December 1, 2005
Tookie's Tales
By Debra Saunders

Lies so pervade the campaign waged to "save" convicted killer Stanley Tookie Williams that Williams and company don't even bother to cover their tracks when they say things they know aren't true.

So in an interview Monday with MSNBC's fatuous Rita Cosby, as Williams' Dec. 13 execution date looms and supporters are pressing Gov. Arnold Schwarzenegger to grant him clemency, the death row inmate claimed that he was convicted by an "all-white jury." That's not true, and Williams knows it.

In fact, Williams' own clemency lawyers have stipulated that the jury that convicted him in the 1979 murders of Albert Owens, Yen-I Yang, Tsai-Shai Yang and Yee Chen Lin during two armed robberies was not all-white. In the clemency petition, Williams' latest set of lawyers argued that prosecutor Robert Martin had kicked all African Americans off the jury. When prosecutors produced a death certificate that showed that juror William McLurkin was black, the lawyers noted in a reply that it doesn't matter if McLurkin was black or part-black, because he "looked Filipino."

Hello. That's not white. Williams' own Web site ( features a fact sheet that, while asserting that no African Americans were on the jury, stipulates a Filipino and Latino served on the jury.

Why did Williams say something that he knew wasn't true? I just figure he knew he could get away with it. In the MSNBC transcript of the Cosby interview, Williams, a co-founder of the Crips gang in South Central Los Angeles when a teenager, said, "I never ordered, nor have I initiated, any killings on my part, period."

The not-guilty-of-murder quote flies in the face of the clemency petition's "atonement" claim. To wit: Williams "has accepted responsibility, repented and done whatever he could, from where he is, to atone."

No: Williams has done whatever he could to seem to apologize, while dodging any consequences of admitting his crimes. Let me add a few things you may not know: The not-all-white jury convicted Williams after his alibi defense crumbled. Also, jurors had learned of Williams' plans for an armed escape from jail. The jury foreman testified that when the guilty verdict was announced, Williams mouthed this threat to the panel: "I'm going to get each and every one of you mother--."

Over the years as he appealed his conviction, his appellate lawyers claimed that Williams did not receive adequate counsel because his trial lawyer did not use a diminished capacity defense, as Williams was brain-damaged -- due to drug abuse, mental illness and head injuries.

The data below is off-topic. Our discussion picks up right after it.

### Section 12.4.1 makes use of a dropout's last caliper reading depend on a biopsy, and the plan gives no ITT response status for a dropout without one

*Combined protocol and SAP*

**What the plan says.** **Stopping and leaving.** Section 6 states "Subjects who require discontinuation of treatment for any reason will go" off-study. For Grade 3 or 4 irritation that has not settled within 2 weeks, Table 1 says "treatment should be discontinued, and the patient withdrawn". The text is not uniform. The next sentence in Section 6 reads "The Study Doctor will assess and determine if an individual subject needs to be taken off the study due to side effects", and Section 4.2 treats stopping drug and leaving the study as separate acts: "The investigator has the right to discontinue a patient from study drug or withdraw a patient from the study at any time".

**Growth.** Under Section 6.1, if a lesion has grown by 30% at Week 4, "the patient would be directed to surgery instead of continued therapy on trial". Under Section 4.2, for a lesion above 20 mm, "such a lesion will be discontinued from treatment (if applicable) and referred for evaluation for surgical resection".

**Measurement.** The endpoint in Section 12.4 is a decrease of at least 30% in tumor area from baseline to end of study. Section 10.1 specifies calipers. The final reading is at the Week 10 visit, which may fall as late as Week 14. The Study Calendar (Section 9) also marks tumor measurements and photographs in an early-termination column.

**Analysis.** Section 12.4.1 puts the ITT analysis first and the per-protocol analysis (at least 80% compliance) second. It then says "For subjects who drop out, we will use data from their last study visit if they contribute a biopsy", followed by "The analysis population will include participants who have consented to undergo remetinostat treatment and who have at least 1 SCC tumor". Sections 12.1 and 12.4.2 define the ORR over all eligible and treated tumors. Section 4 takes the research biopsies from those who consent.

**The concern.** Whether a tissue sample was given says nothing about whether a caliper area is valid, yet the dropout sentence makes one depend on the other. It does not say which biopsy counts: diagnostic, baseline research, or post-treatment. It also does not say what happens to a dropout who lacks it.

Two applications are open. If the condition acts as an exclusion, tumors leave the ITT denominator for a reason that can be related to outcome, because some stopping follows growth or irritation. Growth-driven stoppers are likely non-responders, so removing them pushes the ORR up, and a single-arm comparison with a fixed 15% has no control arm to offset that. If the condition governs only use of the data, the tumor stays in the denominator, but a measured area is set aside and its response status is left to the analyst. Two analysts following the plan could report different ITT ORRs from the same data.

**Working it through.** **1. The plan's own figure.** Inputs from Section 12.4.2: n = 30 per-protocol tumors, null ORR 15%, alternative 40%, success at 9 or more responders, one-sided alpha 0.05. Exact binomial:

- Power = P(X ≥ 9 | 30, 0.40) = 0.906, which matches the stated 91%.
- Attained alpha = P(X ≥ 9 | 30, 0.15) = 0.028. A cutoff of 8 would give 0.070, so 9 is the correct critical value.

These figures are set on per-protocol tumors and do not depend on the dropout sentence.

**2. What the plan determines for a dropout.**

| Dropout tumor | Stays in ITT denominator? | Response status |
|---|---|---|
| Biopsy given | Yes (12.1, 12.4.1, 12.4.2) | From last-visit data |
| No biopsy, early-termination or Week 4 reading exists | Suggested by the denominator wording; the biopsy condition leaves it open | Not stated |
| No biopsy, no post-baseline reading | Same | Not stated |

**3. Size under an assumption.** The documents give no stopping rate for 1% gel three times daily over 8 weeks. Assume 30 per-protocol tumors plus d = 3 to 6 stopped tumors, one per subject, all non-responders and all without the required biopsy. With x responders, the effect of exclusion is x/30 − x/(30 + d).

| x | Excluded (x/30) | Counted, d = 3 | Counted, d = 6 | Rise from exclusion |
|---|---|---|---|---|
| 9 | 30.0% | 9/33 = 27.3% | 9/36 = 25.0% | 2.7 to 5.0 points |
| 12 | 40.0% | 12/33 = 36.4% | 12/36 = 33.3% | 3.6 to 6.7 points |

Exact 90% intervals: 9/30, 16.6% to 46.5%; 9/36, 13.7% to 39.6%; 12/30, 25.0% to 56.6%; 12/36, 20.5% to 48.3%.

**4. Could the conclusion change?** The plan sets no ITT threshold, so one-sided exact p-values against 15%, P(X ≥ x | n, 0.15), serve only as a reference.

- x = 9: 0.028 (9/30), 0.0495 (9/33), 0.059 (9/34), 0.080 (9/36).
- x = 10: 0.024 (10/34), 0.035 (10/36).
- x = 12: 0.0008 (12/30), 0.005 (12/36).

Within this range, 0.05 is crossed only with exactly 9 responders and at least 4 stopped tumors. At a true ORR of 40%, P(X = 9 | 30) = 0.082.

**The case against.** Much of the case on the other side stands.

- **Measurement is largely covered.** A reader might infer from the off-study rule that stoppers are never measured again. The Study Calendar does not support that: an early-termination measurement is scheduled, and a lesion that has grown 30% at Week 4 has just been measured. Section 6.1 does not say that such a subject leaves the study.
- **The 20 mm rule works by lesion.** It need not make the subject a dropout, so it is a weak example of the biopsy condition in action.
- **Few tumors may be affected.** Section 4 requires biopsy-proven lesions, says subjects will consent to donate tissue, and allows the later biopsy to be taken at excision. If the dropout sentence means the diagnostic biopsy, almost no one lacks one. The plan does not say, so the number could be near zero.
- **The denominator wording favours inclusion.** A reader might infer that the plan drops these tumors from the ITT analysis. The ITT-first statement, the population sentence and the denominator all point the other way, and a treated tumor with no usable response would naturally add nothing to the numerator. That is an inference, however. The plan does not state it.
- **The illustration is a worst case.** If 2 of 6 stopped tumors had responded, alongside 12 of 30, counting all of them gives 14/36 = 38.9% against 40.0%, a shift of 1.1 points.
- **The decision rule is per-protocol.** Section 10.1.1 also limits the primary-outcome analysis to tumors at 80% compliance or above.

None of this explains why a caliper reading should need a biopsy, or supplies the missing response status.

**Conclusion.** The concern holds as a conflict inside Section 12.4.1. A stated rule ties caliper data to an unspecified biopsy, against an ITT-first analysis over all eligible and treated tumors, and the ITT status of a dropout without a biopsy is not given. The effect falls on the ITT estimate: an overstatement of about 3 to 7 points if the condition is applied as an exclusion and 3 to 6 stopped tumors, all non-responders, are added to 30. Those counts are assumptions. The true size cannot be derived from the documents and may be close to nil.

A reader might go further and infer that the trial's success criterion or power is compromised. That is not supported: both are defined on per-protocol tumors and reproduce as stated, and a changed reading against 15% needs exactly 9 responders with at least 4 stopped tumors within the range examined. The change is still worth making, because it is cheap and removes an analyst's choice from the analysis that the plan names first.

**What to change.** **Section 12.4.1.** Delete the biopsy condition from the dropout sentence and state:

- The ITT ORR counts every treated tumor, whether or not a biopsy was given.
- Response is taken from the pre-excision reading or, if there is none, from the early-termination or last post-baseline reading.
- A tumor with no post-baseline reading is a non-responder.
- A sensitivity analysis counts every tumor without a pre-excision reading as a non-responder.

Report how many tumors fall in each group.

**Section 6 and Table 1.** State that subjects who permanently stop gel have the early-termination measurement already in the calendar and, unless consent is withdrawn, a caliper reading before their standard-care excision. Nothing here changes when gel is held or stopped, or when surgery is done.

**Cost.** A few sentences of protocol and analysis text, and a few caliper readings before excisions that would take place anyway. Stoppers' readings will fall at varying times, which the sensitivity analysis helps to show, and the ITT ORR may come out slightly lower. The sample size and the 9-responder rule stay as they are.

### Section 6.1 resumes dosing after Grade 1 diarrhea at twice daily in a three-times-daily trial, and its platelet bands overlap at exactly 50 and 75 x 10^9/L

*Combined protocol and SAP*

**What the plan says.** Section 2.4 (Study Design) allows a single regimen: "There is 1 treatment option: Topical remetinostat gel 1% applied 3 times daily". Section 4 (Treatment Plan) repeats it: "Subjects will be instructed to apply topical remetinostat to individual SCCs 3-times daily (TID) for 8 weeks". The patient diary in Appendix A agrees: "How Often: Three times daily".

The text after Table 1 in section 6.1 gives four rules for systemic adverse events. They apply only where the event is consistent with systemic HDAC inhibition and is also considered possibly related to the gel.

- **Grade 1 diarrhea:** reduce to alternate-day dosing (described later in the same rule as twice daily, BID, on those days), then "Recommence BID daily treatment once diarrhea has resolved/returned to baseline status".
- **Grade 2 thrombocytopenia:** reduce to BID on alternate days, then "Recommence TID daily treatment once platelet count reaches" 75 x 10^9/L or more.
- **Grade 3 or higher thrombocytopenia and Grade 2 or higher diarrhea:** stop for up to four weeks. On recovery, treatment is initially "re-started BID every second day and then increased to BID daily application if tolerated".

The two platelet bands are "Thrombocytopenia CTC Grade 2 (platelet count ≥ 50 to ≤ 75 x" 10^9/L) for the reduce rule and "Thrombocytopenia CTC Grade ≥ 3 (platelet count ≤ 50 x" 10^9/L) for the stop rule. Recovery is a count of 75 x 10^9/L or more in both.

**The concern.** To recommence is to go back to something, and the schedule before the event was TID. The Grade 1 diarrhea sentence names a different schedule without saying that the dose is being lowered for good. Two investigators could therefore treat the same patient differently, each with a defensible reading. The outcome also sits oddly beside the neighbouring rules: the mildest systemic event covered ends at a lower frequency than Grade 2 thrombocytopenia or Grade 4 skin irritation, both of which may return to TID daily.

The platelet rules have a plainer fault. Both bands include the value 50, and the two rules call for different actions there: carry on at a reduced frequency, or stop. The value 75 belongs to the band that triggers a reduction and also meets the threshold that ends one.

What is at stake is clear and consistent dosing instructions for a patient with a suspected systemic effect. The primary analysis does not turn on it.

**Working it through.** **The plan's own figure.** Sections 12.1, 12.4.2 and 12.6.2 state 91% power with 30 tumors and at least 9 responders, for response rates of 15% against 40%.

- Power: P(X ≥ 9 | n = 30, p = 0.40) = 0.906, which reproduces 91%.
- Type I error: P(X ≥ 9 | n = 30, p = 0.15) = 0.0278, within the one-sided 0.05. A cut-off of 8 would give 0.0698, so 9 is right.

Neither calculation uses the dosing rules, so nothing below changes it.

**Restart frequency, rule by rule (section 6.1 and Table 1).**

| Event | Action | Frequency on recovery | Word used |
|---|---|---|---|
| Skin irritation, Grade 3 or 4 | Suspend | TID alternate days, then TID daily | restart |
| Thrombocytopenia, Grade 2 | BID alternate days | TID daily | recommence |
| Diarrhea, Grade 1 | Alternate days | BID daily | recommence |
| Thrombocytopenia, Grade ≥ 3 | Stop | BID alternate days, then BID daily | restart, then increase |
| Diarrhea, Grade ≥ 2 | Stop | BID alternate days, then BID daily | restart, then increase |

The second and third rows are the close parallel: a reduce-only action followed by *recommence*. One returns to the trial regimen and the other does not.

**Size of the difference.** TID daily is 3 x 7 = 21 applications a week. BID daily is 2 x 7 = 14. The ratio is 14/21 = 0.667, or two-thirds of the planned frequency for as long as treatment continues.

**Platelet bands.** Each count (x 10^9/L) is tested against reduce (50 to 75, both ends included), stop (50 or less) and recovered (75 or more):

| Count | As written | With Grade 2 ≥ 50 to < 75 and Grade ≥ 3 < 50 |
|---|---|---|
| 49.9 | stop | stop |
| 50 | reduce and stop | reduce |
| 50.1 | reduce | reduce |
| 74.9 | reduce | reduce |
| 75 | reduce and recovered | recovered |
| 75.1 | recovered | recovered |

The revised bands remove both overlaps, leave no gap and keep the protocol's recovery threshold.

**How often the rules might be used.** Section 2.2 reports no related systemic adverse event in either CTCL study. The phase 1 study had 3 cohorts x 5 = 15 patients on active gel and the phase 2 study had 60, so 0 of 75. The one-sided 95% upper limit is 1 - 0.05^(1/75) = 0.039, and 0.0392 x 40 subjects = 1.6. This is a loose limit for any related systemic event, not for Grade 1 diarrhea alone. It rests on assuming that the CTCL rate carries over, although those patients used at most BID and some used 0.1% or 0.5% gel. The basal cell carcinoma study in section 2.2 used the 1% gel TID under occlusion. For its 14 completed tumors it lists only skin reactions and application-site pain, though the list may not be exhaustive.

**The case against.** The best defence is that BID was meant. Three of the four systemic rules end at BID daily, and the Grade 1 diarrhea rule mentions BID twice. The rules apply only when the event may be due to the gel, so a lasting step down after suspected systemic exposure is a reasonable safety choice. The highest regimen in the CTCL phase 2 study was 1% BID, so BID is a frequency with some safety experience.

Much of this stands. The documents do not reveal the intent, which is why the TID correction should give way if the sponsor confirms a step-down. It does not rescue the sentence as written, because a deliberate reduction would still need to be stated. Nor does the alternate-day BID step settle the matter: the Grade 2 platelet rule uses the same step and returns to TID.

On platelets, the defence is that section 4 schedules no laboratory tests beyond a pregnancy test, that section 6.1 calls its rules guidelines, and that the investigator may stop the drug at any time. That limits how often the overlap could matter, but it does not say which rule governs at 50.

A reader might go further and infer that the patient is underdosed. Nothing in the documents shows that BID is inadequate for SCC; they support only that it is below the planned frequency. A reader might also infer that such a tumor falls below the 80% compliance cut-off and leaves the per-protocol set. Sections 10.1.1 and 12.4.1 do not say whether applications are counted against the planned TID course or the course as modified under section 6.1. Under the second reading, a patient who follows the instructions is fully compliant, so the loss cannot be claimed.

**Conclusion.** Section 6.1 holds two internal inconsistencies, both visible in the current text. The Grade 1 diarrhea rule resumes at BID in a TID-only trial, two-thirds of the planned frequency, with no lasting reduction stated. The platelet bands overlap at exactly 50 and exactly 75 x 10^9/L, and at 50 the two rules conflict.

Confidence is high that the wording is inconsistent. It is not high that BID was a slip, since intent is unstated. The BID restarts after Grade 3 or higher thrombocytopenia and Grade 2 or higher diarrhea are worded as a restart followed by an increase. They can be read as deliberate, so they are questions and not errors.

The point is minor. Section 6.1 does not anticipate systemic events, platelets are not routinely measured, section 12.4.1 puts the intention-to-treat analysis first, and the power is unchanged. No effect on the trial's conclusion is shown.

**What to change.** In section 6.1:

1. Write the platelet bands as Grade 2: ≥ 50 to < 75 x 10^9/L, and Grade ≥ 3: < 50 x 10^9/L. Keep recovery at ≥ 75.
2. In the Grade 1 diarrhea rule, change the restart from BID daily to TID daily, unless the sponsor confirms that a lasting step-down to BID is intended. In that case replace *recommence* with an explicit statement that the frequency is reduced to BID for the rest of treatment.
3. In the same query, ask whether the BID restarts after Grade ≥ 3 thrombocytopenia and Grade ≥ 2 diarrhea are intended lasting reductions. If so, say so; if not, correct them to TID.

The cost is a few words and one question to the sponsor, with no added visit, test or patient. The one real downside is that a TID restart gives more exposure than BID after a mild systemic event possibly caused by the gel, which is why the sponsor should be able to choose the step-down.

An appellate judge weighed in, "A mental-state defense would have contradicted (the alibi) defense by conceding petitioner's presence at the scenes of the murders." Despite numerous appeals, various courts -- including the liberal Ninth Circuit Court of Appeals -- continued to uphold his conviction.

His lawyers now laud Williams because he "refuses to make a false confession, knowing it could benefit him penally, (which) shows the strength of his character." What then of his character on the brain-damage dodge -- an odd defense for a man whom supporters hail as a jailhouse philosopher and co-author of children's books?

Los Angeles City Attorney Rocky Delgadillo told me he sees Williams' legacy as one of "death and violence" -- with more than 300 gang-related homicides in Los Angeles alone each year. "No matter how he tries to distance himself from violent gangs, he helped create them," Delgadillo noted.

Crediting Williams for denouncing gangs is sort of like praising tobacco companies for their anti-smoking campaigns. Should Schwarzenegger grant clemency? Delgadillo said, "I think the justice system has done its job, and a jury of his peers found him guilty." (In plain talk: no clemency.)

Williams' lawyers also say the clemency petition only asks for life without parole. That is technically true -- and entirely misleading, considering Williams' many claims to MSNBC's Cosby that he is "innocent," and that "being able to live, it would allow me to prove my innocence." That can only mean one thing: That after the execution is stayed, Williams will spend years filing more appeals. He won't be satisfied with a life behind bars. He wants out.

Back in 2000, when Swiss legislator Mario Fehr nominated Williams for the Nobel Peace Prize, Fehr told me over the phone that Williams "might not even have killed those four people. I don't know what he did 20 years ago." Fehr, you see, wanted to send the message to young people "that no matter what mistakes you have made in your life, you can change for the better."

The Tookie-philes are so filled with their own uplifting message that they are participating in a campaign to free a convicted killer. They can't really care that Williams gunned down four innocent people -- not when they are willing to embrace his lies, and abet a cold-blooded killer's bid to go free.

Copyright 2005 Creators Syndicate

Debra Saunders

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